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s.Three Contemporary Applications, 12 The Emergence of “New” Health-Related Human Rights: Recognizing the Human Rights to Water and Sanitation

Benjamin Mason Meier, Inga T. Winkler

From: Foundations of Global Health & Human Rights

Edited By: Lawrence O. Gostin, Benjamin Mason Meier

From: Oxford Public International Law (http://opil.ouplaw.com). (c) Oxford University Press, 2023. All Rights Reserved.date: 11 December 2023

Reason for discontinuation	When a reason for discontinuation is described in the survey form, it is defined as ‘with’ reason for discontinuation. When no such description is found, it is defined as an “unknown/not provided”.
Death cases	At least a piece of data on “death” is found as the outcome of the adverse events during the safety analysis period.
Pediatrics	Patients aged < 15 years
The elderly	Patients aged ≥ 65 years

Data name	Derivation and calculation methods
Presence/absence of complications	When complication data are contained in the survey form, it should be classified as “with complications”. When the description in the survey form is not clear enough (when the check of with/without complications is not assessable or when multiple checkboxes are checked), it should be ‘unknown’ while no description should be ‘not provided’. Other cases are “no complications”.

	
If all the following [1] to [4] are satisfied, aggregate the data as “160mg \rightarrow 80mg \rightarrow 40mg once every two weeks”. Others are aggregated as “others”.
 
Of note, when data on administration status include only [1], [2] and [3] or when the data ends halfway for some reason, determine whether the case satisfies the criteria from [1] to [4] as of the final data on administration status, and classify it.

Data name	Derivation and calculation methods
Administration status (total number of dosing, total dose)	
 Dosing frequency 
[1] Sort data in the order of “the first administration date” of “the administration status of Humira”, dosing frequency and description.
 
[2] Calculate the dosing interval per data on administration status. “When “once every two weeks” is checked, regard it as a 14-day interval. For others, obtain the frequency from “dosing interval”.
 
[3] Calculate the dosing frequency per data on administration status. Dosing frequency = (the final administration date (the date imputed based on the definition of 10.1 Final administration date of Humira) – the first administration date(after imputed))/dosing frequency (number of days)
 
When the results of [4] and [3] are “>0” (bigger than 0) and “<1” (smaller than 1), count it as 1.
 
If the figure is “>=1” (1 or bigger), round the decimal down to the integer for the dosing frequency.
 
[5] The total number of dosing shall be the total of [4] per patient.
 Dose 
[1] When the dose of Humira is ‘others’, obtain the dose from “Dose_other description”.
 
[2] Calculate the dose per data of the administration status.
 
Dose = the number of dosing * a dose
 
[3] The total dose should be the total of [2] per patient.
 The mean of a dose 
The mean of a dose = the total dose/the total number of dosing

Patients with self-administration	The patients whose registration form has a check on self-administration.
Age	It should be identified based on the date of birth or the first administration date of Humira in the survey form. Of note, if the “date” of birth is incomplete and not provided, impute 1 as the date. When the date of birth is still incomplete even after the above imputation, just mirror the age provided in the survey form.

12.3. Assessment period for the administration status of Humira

This chapter discusses the evolving understanding of human rights to encompass determinants of health through the human rights to water and sanitation, which are vital to the prevention of both communicable and non-communicable disease. In 2002, the United Nations Committee on Economic, Social and Cultural Rights argued that the right to water is a distinct human right derived from the right to an adequate standard of living and the right to health. Solidified by the UN General Assembly and the Human Rights Council, states have provided a normative framework for efforts to realize the human rights to water and sanitation. This recognition of the human rights to water and sanitation has provided a foundation to implement these rights through national policy and international organizations. With advocates now seeking accountability for these rights, human rights advocacy, litigation, and monitoring will be crucial for meeting water, sanitation, and hygiene needs.

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